As the frontman of Melbourne rock band KINGSWOOD, singer Fergus Linacre knows the power of a good song.

Having been instrumental in spawning hits such as ‘Sucker Punch’, ‘Micro Wars’ and ‘Ohio’, the band have been gathering fans across the country since last year’s debut Microscopic Wars.

Now, the rocker will be rubbing shoulders with some of Australia’s best young talents in folk, country and indie rock – Husky Gawenda, Jordie Lane and Marlon Williams – as he prepares to take on some of The Beatles‘ greatest hits with the Australian tribute show Rubber Soul/Revolver.

I asked Fergus about the famous Brit hit-makers and the importance of their music over time…

When did you first discover The Beatles music?

Probably as a child before I knew what or who I was listening to. The first time I really connected with the music was when I was around 12 years old. On Thursday’s I’d stay at my dads he has Magical Mystery Tour on vinyl, I’d get home first and lie on the ground listening to it over and over.

What was your first impression?

Well, it took me away on a Magical Mystery Tour in my head, where there was no teachers, no school, no playground fights or girls, just this music that was so different to anything else I had heard. It was a joy to listen to.

Did they influence your decision to become a singer? If so, how?

Not directly, there was no moment that listened to the Beatles and thought ‘I wanna sing like that’, I got those feelings from Plant, Tyler and Freddy. But I have always loved the band, and their influence on my love for music and songs is immeasurable. I was in bands before I started to sing, I never thought of myself as a great singer. When Alex (Laska) started the band and wanted me to join I thought he wanted me to play guitar, but he thought I could sing.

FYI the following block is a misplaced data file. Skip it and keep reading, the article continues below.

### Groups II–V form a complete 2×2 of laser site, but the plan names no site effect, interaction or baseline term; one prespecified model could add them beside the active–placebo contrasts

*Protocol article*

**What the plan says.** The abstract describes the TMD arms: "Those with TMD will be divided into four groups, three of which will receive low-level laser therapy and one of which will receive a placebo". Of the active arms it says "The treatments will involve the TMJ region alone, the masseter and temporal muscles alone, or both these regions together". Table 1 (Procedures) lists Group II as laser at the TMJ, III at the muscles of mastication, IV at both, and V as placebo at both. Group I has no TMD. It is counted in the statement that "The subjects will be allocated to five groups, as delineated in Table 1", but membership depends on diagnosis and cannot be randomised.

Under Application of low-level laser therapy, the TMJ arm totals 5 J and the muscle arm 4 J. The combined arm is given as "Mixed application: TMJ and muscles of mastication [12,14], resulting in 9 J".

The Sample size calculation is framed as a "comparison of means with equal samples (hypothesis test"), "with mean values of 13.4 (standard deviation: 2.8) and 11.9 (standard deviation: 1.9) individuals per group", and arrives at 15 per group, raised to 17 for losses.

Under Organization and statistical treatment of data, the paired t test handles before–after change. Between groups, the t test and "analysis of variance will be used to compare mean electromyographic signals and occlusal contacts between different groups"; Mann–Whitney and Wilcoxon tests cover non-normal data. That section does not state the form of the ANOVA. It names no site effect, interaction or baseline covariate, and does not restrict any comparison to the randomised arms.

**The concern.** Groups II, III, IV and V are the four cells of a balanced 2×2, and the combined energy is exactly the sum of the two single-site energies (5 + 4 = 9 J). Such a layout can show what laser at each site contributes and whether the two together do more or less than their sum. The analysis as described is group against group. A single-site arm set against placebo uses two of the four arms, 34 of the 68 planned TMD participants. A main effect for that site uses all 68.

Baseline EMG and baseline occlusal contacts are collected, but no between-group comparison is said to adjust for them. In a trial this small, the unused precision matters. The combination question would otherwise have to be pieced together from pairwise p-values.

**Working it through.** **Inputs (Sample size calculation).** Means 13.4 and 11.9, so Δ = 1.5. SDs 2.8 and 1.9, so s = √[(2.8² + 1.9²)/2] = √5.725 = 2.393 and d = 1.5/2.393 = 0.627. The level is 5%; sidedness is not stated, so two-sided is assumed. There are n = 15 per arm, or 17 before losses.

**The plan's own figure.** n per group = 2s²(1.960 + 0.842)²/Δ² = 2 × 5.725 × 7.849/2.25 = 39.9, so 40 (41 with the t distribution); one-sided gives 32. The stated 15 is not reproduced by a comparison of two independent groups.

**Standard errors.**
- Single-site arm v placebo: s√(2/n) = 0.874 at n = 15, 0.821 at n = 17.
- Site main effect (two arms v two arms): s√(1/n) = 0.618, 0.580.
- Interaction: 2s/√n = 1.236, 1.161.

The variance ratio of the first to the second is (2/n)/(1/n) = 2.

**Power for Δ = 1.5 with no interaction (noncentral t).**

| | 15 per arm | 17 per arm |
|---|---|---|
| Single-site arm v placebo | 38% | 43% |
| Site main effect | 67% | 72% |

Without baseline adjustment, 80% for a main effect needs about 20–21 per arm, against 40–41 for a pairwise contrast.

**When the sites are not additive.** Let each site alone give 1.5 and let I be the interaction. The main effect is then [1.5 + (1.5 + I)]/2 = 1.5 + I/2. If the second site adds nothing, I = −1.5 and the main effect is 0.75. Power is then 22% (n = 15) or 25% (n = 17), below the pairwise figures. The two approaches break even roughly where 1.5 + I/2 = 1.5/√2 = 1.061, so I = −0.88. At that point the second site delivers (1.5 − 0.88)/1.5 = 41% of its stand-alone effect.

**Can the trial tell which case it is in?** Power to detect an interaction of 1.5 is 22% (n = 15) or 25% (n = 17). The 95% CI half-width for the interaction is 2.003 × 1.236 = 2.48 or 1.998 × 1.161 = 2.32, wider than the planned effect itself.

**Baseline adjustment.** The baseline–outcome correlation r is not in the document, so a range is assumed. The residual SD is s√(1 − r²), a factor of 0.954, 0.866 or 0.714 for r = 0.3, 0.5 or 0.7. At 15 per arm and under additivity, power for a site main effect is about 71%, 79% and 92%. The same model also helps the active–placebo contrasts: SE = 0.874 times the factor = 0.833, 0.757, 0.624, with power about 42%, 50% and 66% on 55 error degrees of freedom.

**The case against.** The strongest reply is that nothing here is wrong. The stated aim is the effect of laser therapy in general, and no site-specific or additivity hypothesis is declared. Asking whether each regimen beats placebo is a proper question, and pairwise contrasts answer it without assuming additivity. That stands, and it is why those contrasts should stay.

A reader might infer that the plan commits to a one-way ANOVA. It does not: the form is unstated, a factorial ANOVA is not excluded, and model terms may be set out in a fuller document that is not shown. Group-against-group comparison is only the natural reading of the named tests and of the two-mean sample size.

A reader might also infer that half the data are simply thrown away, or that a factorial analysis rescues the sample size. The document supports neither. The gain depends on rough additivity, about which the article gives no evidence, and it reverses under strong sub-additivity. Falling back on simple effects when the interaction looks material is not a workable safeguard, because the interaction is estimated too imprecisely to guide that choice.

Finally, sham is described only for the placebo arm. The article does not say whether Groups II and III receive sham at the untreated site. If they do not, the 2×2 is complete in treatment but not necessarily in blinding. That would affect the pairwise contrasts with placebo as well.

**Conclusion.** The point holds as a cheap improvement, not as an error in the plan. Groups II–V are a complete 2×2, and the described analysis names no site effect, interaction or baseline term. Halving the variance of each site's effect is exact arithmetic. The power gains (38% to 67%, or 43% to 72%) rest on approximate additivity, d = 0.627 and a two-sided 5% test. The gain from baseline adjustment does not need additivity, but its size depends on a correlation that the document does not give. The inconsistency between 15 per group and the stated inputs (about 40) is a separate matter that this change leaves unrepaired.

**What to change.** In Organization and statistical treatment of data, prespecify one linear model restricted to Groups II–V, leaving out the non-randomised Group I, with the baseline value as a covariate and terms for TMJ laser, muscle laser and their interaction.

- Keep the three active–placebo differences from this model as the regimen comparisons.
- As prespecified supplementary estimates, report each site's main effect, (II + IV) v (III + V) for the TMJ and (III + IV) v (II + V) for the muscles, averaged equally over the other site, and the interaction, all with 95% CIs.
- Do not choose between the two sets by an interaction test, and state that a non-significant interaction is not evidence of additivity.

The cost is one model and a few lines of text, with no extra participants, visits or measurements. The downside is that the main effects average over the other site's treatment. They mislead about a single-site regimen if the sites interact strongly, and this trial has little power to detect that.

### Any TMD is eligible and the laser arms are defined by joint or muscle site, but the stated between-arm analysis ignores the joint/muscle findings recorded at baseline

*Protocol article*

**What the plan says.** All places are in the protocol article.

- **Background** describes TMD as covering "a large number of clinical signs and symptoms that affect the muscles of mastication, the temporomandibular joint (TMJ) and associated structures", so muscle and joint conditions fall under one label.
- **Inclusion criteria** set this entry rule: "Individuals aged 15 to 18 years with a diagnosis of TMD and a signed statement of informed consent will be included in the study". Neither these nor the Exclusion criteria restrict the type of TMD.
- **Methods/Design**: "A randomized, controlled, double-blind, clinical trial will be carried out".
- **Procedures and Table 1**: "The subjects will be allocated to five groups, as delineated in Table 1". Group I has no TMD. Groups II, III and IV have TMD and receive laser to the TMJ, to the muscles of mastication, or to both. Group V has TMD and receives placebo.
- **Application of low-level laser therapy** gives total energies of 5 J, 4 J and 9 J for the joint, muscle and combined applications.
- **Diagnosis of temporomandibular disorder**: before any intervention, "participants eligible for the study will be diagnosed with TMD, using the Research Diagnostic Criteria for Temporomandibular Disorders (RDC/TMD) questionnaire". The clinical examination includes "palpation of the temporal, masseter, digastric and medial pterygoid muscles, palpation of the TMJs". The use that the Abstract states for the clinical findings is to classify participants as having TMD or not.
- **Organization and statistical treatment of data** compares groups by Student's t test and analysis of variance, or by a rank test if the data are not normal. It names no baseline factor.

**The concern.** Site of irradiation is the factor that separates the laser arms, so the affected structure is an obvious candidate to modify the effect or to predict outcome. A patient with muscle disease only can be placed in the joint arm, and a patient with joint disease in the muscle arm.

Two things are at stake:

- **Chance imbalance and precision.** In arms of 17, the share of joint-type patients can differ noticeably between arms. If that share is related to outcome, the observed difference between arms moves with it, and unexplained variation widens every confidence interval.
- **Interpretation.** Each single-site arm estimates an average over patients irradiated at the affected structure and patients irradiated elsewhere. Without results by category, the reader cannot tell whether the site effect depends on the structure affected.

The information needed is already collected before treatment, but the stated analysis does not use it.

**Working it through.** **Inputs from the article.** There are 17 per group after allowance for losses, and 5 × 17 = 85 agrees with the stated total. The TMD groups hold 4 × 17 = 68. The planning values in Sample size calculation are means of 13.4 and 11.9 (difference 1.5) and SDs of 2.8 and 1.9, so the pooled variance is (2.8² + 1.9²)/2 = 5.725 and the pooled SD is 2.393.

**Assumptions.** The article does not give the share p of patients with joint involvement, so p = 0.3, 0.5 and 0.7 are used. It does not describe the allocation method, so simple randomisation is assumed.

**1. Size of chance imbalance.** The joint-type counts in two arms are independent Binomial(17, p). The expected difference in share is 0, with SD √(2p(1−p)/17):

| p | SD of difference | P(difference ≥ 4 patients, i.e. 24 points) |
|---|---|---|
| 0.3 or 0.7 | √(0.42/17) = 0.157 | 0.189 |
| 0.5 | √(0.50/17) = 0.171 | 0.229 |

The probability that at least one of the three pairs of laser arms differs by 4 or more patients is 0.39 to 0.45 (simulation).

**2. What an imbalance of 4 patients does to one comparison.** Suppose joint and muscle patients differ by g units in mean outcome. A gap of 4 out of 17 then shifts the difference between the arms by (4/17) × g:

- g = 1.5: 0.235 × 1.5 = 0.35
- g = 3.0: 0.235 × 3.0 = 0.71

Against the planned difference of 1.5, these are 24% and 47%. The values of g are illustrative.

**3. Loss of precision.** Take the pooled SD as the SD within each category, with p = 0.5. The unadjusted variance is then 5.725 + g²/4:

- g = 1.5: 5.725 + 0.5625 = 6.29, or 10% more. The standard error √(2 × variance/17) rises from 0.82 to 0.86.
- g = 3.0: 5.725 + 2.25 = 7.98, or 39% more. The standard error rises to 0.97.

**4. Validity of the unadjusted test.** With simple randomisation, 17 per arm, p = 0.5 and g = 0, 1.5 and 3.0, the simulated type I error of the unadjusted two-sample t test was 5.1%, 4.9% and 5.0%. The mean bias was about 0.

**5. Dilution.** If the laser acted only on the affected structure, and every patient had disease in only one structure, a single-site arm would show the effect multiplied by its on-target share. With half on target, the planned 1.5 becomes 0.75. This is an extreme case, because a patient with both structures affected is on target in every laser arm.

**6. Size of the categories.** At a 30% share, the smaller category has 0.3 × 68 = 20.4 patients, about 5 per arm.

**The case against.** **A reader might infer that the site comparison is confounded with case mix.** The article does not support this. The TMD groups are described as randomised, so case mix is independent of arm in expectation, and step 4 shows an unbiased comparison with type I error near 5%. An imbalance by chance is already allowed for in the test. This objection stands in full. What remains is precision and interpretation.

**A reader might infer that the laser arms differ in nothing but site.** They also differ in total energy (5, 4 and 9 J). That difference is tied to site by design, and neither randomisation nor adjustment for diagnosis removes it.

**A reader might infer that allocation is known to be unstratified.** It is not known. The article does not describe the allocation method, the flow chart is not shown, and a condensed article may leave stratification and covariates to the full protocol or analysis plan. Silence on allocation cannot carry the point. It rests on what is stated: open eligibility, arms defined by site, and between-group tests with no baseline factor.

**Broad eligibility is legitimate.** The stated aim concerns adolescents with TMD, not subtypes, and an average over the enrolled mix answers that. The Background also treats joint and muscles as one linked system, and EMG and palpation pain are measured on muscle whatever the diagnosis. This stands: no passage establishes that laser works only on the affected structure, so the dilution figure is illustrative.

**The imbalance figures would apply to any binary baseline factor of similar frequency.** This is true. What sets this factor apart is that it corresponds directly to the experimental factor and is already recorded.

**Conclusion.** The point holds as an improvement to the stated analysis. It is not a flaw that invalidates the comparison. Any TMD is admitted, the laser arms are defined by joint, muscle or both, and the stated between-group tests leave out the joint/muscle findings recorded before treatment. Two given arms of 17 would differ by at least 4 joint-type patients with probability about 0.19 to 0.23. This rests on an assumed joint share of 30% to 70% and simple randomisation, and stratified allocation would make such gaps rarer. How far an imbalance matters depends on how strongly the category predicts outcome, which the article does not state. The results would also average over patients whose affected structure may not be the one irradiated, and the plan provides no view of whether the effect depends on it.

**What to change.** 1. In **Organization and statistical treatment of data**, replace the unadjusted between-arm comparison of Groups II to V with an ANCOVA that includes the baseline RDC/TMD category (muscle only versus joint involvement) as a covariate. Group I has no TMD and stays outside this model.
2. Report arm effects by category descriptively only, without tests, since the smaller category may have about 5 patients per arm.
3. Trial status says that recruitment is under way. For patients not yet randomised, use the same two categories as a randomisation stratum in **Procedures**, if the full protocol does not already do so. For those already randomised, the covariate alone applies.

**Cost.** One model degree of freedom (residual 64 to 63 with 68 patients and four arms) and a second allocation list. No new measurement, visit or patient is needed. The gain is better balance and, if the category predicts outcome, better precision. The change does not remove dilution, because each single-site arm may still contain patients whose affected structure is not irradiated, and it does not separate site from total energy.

Do you have a favourite Beatles album?

It changes form time to time, but every now and then Rubber Soul takes top spot. I love ‘Michelle’ and ‘Girl’, there are so many really beautiful moments, and the music is cleverer than their previous more derivative style, but sits in a nice little pocket before they began the sonic experimentation in Revolver and beyond. I love that stuff of course but there is something about really beautiful about Rubber Soul.

What songs mean the most to you?

I love the rawness of ‘Girl’. Some songs take you somewhere and from the first few words you can fell the pain and anguish in John’s voice. It takes me back to when I was first interested in girls but the really cool ‘it’ girls would ignore you. But it takes me back in a nostalgic way not is a sad way. Things have picked up since then.

Do you have a favourite of the Fab Four? Who and why?

Not particularly, it would be out of John and Paul but they are both brilliant and different. I think Paul had more beautiful moments with his sweet love ballads, but John owned the grittier, more psychedelic stuff.

You are doing a tribute show of Rubber Soul and Revolver in July/August. What are you most looking forward to about the concerts?